You may know that hidden trackers lurk on most websites you visit, soaking up your personal information. What you may not realize, though, is 76 percent of websites now contain hidden Google trackers, and 24 percent have hidden Facebook trackers, according to the Princeton Web Transparency & Accountability Project. The next highest is Twitter with 12 percent. It is likely that Google or Facebook are watching you on many sites you visit, in addition to tracking you when using their products.

  17. Tomi Engdahl says:

    Protecting your business from cyber threats

    It’s Friday afternoon (it always happens on Friday afternoon) and the phone rings — there’s a breach.
    The incident response plans are triggered and everyone goes into high alert, looking for the source.

    The common thought trajectory goes something like: How could this happen? We use the latest and greatest security products. Did someone open a phishing email? Did a hacker breach our firewall or was a vendor compromised? There goes my weekend.

    How can we stop fearing that Friday afternoon call?

    Integrating security into each aspect of your business could mitigate this stressor. When people, processes, inventory and technology are coordinated, the fear and uncertainty of security breaches is replaced with straightforward and seamless responses that protect your Friday evening dinner plans.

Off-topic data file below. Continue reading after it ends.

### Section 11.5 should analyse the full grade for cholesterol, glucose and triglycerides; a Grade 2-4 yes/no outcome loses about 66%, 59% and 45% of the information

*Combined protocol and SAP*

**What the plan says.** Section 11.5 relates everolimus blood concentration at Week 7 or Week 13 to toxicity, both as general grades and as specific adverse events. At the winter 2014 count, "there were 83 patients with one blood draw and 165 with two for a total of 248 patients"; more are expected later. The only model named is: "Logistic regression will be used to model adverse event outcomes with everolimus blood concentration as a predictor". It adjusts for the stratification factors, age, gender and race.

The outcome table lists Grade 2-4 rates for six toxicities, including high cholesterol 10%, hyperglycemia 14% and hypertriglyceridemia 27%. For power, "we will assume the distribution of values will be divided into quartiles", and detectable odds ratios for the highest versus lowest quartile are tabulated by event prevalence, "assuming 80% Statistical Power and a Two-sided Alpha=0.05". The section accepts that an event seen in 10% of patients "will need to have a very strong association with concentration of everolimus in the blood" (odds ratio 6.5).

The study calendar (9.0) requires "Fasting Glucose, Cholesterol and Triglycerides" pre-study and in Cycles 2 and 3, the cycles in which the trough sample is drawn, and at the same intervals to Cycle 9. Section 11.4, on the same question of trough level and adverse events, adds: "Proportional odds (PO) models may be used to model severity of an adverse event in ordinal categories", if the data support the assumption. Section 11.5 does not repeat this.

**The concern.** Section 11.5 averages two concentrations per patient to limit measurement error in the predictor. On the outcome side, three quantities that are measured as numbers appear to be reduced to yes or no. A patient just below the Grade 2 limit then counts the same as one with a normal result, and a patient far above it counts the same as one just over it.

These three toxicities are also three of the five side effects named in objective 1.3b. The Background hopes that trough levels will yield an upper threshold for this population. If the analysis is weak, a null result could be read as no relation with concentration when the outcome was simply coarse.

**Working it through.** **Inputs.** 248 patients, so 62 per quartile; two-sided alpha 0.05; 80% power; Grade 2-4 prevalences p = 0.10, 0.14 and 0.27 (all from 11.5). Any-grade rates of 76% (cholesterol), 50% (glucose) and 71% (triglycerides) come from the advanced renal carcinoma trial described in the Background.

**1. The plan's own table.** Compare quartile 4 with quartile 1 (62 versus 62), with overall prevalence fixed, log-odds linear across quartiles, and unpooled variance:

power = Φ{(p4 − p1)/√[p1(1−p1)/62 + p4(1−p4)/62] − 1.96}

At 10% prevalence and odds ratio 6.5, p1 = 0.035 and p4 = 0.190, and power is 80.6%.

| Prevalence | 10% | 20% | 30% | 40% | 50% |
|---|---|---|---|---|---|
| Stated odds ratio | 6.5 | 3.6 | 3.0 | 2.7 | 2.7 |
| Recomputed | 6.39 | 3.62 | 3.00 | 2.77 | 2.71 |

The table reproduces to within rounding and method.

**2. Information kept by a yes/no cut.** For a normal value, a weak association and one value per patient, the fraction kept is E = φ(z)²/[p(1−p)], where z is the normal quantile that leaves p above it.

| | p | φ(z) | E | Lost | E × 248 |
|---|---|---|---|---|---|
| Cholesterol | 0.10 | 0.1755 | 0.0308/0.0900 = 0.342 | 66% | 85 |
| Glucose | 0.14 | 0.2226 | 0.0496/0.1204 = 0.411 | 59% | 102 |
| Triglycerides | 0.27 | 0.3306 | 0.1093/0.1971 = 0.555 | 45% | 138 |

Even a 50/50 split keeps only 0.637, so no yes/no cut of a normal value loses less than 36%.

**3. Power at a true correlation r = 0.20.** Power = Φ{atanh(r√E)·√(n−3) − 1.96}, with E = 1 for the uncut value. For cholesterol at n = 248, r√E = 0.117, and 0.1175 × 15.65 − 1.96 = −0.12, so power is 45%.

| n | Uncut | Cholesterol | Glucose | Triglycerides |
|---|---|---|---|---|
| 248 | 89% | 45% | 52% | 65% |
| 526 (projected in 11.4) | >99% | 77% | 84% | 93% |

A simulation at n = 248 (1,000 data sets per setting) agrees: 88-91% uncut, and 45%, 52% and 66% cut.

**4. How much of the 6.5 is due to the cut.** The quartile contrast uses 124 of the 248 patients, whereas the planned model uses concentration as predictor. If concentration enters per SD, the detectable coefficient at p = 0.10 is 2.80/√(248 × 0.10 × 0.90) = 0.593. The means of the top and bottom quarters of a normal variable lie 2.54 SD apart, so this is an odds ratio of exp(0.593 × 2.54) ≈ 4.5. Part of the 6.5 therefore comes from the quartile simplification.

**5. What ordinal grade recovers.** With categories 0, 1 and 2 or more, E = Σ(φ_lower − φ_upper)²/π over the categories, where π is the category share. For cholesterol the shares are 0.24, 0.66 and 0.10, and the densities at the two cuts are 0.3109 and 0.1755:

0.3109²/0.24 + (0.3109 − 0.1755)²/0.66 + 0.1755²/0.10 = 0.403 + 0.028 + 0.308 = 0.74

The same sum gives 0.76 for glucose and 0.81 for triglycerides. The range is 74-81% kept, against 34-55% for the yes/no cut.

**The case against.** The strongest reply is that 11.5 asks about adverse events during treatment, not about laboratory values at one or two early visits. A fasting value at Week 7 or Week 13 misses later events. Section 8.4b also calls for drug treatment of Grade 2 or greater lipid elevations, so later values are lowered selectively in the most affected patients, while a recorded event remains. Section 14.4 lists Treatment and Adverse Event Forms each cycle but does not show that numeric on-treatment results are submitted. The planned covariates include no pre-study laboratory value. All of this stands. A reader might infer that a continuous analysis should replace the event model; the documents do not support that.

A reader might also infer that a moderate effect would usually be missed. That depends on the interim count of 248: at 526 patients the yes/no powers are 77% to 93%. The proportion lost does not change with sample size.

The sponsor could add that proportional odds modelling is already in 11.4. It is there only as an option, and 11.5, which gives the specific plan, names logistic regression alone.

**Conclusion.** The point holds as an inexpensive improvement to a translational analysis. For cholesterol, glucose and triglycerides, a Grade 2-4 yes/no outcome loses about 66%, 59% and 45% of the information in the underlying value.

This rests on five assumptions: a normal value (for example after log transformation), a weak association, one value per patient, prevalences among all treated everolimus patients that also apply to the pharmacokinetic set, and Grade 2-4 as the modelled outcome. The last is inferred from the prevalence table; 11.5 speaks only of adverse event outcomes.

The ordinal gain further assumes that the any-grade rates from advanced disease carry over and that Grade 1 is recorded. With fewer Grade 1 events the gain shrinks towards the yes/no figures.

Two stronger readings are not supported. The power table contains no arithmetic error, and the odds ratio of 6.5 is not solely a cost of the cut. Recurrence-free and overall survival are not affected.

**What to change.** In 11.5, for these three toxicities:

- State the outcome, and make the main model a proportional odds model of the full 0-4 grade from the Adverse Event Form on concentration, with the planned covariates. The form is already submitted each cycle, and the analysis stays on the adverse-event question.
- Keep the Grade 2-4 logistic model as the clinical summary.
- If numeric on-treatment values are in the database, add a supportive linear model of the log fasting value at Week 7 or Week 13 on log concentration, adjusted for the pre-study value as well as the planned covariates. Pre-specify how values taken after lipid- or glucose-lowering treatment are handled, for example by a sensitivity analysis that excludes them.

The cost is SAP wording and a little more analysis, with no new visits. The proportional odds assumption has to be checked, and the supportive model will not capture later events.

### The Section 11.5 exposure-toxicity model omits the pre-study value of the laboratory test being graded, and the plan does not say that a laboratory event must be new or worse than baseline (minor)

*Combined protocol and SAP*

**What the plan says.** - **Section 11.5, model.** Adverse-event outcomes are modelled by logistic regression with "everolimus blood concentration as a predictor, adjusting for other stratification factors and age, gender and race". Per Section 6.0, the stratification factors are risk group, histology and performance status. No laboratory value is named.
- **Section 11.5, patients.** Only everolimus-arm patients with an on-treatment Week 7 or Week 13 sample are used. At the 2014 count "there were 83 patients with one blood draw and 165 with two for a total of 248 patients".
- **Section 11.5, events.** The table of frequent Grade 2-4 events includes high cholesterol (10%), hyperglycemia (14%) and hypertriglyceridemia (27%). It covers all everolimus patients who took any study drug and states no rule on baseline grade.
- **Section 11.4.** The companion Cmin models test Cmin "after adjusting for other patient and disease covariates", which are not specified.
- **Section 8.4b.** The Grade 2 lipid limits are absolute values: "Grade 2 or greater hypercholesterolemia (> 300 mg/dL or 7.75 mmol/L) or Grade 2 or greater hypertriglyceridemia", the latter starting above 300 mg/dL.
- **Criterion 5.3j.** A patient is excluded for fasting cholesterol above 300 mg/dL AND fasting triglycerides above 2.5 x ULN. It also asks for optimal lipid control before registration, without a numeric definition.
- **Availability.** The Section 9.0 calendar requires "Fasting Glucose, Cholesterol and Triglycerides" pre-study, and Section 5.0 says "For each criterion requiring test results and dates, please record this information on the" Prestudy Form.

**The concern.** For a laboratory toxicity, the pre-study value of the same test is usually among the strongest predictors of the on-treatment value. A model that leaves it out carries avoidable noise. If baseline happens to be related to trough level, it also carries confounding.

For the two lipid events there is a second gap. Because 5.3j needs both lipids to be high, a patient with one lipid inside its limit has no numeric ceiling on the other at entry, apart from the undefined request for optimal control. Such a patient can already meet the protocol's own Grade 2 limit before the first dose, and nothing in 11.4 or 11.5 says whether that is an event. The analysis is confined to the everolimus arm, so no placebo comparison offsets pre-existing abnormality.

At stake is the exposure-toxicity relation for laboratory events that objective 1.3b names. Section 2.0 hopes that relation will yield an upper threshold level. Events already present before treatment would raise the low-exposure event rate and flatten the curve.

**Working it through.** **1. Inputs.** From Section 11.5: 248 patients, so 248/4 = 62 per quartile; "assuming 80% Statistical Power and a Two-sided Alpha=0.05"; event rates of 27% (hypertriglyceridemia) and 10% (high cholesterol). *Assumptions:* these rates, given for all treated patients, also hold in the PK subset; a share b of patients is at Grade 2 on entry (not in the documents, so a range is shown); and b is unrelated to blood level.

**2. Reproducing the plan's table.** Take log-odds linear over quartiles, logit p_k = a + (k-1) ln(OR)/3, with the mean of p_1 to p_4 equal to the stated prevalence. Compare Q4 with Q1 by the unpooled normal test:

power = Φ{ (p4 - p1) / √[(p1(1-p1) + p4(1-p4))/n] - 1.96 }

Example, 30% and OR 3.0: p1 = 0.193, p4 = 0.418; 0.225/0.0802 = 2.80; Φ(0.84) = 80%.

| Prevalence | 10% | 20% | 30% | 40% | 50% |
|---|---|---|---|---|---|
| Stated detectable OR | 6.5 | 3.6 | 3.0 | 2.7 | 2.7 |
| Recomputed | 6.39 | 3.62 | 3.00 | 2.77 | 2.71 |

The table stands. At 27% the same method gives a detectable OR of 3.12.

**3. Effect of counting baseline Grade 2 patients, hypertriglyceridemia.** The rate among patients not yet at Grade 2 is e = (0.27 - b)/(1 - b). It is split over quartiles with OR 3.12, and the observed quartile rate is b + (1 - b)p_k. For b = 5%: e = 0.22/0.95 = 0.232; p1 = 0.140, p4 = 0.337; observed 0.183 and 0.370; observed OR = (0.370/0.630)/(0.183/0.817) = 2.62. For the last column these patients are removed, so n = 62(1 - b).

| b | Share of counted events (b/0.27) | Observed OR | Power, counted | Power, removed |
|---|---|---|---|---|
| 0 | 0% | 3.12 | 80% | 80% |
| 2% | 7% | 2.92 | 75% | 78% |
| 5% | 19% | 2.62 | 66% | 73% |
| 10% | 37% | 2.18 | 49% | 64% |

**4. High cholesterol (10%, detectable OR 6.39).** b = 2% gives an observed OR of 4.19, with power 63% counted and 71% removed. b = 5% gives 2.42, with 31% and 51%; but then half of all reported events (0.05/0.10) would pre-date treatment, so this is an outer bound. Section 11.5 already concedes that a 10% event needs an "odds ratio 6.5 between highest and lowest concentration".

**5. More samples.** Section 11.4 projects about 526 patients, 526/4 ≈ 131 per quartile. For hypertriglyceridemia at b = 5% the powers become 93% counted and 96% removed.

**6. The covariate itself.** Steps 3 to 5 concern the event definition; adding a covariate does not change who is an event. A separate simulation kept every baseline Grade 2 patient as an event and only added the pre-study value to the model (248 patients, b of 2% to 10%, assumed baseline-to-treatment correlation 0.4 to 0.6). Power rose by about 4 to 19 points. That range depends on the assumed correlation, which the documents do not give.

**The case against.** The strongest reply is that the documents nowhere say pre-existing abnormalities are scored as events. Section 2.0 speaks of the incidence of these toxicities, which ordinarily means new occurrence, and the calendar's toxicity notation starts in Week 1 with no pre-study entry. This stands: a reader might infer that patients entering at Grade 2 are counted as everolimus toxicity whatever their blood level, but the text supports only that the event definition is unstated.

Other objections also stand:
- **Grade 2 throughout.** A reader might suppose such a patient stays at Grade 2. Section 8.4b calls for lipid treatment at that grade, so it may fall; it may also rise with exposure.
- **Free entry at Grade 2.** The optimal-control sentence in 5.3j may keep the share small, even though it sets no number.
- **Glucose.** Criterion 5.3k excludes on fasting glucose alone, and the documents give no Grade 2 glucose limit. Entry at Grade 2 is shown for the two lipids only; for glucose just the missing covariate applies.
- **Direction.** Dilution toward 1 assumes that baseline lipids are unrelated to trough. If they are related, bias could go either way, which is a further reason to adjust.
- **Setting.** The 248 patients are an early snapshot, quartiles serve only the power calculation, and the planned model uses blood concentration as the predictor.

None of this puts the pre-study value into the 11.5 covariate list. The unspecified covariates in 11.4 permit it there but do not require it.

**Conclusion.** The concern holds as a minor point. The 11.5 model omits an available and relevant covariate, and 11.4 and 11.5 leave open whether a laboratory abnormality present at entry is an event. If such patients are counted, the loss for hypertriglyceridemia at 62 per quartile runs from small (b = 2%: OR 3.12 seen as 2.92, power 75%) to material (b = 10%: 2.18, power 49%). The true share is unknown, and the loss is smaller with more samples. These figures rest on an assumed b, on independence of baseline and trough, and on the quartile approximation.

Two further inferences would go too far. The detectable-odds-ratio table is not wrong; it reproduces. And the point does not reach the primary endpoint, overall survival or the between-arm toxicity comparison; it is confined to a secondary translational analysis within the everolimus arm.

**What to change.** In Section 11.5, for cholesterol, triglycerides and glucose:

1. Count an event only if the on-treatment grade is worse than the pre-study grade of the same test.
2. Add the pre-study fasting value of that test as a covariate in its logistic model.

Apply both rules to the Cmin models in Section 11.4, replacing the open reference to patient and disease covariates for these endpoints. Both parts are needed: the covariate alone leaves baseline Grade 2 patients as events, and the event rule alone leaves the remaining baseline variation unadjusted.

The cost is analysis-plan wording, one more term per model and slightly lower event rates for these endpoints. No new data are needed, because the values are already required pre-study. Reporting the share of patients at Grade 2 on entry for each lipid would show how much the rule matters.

Business security
    The conversation should always begin with your business. You need to understand the processes, the people and the vendor and partner relationships. Understanding how the critical aspects of the company function and interact will often point to gaps in security.

    Consider how vendors deliver invoicing, how employees collaborate and how development processes are executed. It is important to understand these (and any other) processes as your data

    The answers — or lack thereof — may be surprising.

    Key components to consider
    Are the tools that facilitate secure business processes in place? Look for:
    Single-sign solutions to ease integration of people and technology